This article was originally posted by Ryan at the original HillRunner.com Blogs.
Another study on barefoot running is out. I find this one to be of particular interest because it’s asking a question I would like to see asked more often: is the benefit of barefoot running due to what you’re running in (nothing or next to nothing) or how you’re running (eliminating the heavy heel strike)? I have my opinion on this answer but I’d like to see science back it up.
This is a small study (only 12 runners) so it hardly closes the book on the question but it’s a step forward in beginning to explore the question.
As for the answer itself, it seems to conclude the same thing many people, myself included, believed. The benefits (and risks) of barefoot running have to do more with how we run (forefoot plant) when barefoot than what we’re running in.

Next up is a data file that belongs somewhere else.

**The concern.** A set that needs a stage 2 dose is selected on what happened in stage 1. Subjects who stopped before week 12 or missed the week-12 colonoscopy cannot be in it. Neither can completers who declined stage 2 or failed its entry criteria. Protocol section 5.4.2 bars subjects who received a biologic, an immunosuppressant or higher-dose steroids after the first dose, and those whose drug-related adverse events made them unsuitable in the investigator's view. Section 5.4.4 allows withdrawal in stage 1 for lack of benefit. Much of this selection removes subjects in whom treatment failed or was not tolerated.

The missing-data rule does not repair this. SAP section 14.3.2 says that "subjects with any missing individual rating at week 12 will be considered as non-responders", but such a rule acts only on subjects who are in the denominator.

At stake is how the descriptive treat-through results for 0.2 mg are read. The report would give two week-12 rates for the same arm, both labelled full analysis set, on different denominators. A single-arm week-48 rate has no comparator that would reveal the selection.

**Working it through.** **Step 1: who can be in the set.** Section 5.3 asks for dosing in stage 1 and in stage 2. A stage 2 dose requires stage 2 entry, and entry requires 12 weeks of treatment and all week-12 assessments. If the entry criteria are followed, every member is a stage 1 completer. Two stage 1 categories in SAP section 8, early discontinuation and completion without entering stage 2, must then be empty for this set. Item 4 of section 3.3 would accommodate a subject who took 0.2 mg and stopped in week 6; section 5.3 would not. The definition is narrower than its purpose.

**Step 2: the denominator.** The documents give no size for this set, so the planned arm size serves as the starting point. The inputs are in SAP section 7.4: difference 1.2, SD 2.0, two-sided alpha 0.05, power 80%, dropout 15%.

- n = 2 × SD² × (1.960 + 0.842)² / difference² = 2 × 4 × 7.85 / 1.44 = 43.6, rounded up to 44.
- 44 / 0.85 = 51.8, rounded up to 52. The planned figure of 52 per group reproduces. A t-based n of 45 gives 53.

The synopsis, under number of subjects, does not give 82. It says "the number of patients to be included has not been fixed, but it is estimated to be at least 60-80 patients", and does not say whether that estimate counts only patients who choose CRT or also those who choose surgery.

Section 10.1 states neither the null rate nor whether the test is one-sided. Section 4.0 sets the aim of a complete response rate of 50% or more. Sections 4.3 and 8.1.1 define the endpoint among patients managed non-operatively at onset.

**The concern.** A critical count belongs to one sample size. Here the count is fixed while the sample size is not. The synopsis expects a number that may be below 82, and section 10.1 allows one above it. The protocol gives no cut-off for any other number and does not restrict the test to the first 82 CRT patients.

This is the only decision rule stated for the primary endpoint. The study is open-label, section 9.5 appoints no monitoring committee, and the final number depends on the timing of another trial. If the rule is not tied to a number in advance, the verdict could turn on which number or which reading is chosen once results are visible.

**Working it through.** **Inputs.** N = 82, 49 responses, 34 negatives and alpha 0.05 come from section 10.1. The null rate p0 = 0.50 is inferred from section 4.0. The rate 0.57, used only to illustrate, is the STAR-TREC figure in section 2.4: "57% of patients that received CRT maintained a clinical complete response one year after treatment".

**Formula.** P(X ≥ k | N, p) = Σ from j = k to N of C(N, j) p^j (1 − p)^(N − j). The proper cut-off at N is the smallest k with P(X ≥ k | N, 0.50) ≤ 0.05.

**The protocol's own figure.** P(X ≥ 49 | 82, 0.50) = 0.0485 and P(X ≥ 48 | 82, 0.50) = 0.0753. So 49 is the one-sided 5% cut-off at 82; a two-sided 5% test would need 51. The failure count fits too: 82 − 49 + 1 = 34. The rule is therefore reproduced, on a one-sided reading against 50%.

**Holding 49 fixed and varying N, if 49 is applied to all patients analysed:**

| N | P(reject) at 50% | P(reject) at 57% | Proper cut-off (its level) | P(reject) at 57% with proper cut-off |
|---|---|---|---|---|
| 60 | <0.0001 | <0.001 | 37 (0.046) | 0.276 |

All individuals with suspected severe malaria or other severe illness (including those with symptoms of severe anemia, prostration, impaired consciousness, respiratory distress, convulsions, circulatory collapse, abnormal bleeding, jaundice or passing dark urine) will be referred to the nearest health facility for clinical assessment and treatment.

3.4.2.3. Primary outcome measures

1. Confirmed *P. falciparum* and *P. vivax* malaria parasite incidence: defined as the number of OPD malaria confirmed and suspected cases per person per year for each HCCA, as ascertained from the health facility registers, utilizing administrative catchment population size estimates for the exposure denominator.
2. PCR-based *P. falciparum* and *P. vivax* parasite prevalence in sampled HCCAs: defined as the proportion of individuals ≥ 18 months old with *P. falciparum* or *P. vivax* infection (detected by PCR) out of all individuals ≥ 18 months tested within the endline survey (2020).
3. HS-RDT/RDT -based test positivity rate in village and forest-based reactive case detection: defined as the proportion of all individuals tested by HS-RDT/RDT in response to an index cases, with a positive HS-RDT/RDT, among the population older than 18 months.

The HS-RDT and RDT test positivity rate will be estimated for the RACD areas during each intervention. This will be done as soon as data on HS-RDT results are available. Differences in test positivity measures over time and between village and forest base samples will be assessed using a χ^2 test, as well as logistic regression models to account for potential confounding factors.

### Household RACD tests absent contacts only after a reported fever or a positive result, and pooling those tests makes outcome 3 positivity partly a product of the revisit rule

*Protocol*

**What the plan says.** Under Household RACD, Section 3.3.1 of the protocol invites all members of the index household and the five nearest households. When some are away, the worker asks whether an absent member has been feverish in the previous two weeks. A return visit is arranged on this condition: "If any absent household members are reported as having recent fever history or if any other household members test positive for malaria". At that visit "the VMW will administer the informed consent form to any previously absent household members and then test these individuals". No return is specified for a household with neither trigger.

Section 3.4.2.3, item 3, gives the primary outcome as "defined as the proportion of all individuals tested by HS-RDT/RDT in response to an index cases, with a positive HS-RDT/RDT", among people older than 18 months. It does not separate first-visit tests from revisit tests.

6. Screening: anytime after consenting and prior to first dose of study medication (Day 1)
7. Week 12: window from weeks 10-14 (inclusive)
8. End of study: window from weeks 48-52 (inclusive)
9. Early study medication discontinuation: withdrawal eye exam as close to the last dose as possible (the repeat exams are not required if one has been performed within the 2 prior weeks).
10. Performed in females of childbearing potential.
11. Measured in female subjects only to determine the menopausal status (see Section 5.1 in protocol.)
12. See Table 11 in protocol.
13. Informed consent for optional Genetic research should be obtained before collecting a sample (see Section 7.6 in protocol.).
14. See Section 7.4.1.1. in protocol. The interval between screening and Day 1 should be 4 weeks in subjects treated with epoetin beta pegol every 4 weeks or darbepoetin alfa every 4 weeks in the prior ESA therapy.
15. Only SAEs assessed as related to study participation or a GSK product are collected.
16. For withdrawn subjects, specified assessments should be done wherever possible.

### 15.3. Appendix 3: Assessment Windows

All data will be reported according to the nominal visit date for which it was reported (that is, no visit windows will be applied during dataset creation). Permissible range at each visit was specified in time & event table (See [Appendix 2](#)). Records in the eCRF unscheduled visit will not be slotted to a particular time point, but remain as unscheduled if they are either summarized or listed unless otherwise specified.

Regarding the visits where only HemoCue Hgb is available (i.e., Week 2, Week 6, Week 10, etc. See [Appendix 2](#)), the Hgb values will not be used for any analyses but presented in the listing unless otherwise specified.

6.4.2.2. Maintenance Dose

Specifically, the runners, whether wearing shoes or not, gain shock absorption when switching to a forefoot plant. Going barefoot and keeping your heel plant, not surprisingly, increases injury risk. The risk of switching to a forefoot plant, also not surprisingly, is an increased load on your calf muscles. Specifically, the gastrocnemius, which is the outer muscle of the calf.
What’s the takeaway of this? Here’s what I’m taking out of it. If you’re going to consider minimal or "barefoot" shoes or barefoot running itself, remember, the shoes are a tool. It’s not the shoes that improve your running, it’s the form changes that the lack of cushioning in those shoes forces. At the same time, proceed with caution. Your calves will need to work harder than they are used to if you currently heel plant. As with anything, build up slowly.
In other words, the same thing some of us have been saying for years, going back even before Chris McDougall’s book was published.